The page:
At one point James and Patrick got into a fight, because Pat is a big bully. He beat James up pretty badly, and managed to hurt to his shoulder quite a bit. James’ shoulder is already in pretty bad condition, and Pat should have known better to hurt someone’s shoulder, because he himself had to get surgery on both his shoulders, and his faulty shoulders actually pretty much ended his basketball career. This halted the swiss chard bunching, because Mom had to come in and give Pat a piece of her mind, with Mary telling her that she shouldn’t have to deal with all that boy stuff, and where was Dad when you need him? I innocently suggested we should go to the library today, because that always calms down our book-loving family.

I myself had to do twice the work my brother had to, because James and Gary got to run off and pick something up for Dad, leaving me in the barn, freezing, deeply contemplating whether or not I should stab myself with the knife I was using on the chard. That poor swiss chard. I was viciously twisting and crunching and cutting it up. Better to take my anger out on a vegetable than a family member, eh?

Then James got back and got to lolligag around listening to his iPod, and I didn’t get to listen to any music being that I do not own an iPod. At that moment, I would have preferred listening to country than listening to nothing. Then I could have turned my rage towards the singers who thought singing about beer and barns, and lowering their intelligence level made them country.

I will never marry, or even like an organic farmer. They’re all idiots.

Now, I’m off to the library. Maybe that’ll stop the smoke pouring out of my ears.

Through The Seasons

By: Mary

Today I mulled over the changing seasons while clearing a garden bed that I had used to do a test variety plot for the University of Madison. This is the second year in which I have worked with UWM testing plant breeds and collecting data. They are collaborating with the USDA on this project which is being conducted in four growing regions of the US. With that aside, the clearing of vegetation made me think of how rapidly the seasons have switched from spring to summer, and now into autumn. I am lucky that my dell is loaded with many pictures of beautiful evidence of the growing season. Let’s start with early spring….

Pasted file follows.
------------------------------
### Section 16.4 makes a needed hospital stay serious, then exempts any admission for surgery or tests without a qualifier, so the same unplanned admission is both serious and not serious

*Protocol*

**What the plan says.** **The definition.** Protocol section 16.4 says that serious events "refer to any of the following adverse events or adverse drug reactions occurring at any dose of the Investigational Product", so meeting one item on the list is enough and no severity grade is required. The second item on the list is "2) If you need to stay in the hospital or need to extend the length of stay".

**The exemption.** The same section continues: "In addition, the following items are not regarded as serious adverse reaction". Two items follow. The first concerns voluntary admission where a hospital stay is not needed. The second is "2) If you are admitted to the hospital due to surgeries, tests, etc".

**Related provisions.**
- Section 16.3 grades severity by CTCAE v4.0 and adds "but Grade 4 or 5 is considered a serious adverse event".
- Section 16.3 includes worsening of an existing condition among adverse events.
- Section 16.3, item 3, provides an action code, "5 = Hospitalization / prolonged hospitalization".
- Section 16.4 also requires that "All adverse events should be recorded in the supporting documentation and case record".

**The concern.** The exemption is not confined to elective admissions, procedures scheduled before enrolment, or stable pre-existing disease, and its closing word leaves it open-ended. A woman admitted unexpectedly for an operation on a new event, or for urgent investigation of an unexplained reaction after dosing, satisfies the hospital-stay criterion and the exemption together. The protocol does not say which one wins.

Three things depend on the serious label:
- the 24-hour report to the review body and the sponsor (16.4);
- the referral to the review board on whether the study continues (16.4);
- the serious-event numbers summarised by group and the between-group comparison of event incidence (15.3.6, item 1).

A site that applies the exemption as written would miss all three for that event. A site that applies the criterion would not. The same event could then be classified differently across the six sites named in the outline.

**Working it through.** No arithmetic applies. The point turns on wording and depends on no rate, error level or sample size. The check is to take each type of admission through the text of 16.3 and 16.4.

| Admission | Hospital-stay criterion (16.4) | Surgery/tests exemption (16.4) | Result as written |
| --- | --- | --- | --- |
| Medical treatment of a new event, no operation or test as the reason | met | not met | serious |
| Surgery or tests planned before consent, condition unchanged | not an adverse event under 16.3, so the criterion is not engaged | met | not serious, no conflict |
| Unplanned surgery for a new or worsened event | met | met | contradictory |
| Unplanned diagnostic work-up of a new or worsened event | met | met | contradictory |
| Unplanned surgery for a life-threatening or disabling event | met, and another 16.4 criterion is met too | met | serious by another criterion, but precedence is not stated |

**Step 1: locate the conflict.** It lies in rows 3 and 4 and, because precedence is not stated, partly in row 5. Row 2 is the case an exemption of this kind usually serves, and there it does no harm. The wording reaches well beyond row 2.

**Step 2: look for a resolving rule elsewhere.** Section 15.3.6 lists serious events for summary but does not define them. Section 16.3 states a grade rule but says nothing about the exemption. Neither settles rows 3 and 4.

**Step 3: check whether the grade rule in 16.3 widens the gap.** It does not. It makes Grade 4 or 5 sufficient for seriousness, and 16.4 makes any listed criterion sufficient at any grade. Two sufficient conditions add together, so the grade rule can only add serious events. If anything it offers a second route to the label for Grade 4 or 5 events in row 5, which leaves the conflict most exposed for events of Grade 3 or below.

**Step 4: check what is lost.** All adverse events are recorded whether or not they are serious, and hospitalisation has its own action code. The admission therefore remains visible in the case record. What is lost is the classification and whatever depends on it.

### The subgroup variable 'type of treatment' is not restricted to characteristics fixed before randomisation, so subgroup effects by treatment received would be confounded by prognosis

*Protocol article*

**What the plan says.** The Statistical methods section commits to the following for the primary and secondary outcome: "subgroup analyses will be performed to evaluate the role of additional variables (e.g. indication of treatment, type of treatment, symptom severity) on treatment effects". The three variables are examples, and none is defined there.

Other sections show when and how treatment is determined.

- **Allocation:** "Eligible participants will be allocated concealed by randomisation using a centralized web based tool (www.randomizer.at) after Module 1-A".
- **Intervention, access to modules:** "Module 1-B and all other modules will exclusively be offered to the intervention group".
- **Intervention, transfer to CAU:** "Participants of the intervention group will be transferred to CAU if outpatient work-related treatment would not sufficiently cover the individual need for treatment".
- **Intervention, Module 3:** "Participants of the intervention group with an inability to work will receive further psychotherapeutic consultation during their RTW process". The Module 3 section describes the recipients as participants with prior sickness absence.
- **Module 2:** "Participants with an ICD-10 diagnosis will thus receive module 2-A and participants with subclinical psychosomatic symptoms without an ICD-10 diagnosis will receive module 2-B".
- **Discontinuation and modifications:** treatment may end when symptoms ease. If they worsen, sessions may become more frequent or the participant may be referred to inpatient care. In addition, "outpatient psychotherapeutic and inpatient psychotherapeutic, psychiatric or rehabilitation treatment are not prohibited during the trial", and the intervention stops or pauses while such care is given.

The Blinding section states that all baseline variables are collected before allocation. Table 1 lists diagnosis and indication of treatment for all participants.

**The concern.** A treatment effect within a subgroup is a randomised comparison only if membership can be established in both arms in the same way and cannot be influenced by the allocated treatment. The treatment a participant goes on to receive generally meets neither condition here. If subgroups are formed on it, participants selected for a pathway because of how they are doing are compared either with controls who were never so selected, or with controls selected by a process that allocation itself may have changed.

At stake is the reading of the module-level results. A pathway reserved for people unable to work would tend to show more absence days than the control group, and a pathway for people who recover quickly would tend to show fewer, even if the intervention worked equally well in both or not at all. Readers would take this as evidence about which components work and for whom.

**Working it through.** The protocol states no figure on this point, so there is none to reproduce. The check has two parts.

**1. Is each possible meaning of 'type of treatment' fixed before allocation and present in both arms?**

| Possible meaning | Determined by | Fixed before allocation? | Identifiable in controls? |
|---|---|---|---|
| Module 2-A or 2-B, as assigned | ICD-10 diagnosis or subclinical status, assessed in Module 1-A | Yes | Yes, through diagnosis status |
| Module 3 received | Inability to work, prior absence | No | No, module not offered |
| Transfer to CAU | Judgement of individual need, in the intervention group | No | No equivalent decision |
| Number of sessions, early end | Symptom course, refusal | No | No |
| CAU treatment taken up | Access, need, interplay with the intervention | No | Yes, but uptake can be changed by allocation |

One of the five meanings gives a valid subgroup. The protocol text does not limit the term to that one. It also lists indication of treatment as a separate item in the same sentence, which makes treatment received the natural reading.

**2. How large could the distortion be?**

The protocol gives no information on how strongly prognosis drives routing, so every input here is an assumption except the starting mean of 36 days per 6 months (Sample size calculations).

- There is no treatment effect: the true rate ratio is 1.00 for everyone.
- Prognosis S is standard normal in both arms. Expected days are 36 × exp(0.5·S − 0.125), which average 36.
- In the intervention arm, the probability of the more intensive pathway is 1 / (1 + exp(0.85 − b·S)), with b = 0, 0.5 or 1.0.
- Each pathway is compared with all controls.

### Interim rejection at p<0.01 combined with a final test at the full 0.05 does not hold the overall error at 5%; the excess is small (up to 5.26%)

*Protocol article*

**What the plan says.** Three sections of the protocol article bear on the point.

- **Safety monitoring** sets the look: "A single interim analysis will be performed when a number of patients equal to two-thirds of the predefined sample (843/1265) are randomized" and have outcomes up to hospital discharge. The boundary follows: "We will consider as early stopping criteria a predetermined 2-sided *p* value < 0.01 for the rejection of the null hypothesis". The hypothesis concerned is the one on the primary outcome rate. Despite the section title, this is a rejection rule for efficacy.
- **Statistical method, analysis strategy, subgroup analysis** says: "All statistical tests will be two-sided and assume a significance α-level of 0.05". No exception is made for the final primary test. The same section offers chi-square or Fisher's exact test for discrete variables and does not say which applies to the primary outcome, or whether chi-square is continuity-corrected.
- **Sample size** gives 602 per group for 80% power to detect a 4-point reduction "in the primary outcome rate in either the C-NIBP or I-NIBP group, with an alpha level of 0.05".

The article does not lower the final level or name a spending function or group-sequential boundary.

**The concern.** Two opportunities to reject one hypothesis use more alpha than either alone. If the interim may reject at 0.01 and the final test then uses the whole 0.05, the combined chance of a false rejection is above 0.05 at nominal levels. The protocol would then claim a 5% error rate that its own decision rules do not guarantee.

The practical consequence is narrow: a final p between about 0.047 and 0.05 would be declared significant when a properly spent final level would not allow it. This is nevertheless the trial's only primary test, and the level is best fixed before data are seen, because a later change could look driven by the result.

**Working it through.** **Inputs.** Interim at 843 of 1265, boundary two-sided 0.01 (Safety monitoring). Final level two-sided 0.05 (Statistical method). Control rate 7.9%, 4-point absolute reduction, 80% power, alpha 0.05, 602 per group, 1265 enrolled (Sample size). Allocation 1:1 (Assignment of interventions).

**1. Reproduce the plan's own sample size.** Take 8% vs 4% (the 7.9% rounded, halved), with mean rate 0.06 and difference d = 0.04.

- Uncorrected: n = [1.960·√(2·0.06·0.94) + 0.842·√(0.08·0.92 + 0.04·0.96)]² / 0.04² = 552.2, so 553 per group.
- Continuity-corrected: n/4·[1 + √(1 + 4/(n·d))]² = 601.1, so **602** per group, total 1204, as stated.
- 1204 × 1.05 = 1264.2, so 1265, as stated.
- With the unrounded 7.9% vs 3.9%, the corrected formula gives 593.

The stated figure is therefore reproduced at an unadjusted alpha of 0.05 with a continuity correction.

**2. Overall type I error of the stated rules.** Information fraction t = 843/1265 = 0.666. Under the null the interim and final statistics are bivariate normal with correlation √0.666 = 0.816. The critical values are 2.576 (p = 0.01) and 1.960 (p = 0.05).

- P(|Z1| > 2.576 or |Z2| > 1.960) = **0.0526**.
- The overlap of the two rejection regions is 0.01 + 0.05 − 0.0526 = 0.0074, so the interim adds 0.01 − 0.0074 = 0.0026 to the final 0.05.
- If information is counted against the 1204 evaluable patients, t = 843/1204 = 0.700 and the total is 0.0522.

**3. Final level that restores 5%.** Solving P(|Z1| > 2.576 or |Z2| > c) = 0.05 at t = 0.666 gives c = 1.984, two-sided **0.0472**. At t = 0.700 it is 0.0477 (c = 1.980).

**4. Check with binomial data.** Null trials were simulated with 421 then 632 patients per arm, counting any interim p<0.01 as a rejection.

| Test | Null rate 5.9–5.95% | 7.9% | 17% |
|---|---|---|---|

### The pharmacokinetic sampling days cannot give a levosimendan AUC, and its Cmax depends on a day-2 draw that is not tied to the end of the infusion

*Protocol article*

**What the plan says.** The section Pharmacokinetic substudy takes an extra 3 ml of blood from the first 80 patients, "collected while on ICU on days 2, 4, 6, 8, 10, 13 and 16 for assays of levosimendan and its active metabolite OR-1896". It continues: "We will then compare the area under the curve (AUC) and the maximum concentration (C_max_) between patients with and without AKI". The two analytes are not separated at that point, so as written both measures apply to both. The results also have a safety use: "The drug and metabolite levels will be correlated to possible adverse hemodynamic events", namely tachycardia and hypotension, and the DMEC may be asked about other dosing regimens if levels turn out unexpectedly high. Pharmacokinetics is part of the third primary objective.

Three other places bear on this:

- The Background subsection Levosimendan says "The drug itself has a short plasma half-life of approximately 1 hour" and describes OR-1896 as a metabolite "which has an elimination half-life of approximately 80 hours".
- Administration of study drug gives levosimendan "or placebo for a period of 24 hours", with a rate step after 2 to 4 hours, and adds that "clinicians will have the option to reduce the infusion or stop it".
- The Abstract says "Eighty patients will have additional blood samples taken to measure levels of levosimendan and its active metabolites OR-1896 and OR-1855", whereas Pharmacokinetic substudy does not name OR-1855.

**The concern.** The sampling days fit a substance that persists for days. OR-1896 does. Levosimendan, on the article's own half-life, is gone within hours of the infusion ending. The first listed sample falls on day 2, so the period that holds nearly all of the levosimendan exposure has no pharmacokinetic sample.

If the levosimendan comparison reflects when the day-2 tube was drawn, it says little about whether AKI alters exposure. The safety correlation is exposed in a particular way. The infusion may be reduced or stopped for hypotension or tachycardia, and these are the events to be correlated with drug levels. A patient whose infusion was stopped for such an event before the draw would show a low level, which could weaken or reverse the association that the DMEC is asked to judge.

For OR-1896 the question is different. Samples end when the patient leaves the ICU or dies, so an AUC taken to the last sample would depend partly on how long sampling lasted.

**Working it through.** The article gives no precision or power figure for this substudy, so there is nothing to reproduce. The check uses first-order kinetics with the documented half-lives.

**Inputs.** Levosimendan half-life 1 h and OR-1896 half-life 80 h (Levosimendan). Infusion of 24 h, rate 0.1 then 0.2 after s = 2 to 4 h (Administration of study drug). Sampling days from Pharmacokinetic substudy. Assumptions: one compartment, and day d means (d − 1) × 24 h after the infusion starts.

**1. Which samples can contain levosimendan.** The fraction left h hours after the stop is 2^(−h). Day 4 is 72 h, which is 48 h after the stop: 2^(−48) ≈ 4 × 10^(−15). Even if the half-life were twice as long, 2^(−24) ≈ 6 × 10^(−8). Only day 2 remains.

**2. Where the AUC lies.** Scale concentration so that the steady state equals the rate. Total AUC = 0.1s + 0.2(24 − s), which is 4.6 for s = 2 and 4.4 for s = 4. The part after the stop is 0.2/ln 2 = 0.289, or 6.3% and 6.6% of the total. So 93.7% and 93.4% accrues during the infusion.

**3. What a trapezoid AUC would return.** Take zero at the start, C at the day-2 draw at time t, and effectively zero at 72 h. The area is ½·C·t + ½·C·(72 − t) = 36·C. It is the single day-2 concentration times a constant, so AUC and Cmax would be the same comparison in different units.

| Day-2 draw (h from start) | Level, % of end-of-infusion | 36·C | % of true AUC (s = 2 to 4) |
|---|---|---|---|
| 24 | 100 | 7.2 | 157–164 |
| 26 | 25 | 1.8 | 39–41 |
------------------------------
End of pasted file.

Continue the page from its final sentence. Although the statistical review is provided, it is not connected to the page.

Isn’t the world so wonderful in spring? This picture was taken in the month of May as my Dad heads out to harvest asparagus. Asparagus is the first and one of the most appreciated crops that we grow. It is the icing on the cake to the brand new season. Or at least a delicacy in a skillet fried with bacon grease.

Here are a few of us siblings in June. When this picture was taken, we were challenging each other to a race before going to the cilantro crop for a pre-harvest thinning. It looks lovely doesn’t it? What you don’t see is that  dirt clods were thrown, arguments broke out about 8 times, and it is probable that bickering came up about who could drive the tractor, who was the most lazy worker, and who got the great privilege of lying prostrate on the hood of the van as it swerved over bumpy clay field roads.

Here are Raph, Colleen, and I. Please note that Clare and James are not in this photo. Sometimes they have a tendency to just vanish from a project. They have taught me that some people need water breaks that last 25 minutes. Clare has also taught me that she associates harvesting Swiss Chard with hell because she hates it so much, and because chard is the color red. Gosh, the agricultural things one learns from a 14 years old!

Just because the summer has passed, doesn’t mean it’s time to put our boots up. September and October and the most busy months around here.

Early in the morning while the dew is still wet on the leaves and weeds, there is work to be done. These photos were taken this very morning while harvesting kale.

I hope you readers all enjoyed this photo essay of the changing of the seasons. If you have any questions or comments about agriculture or agricultural procedures, please direct them to Clare Slattery. I am sure she would be more than happy to answer them, or even help you out in your garden if you are in close local proximity to Sweet Ridge Farm.

Sincerely, mary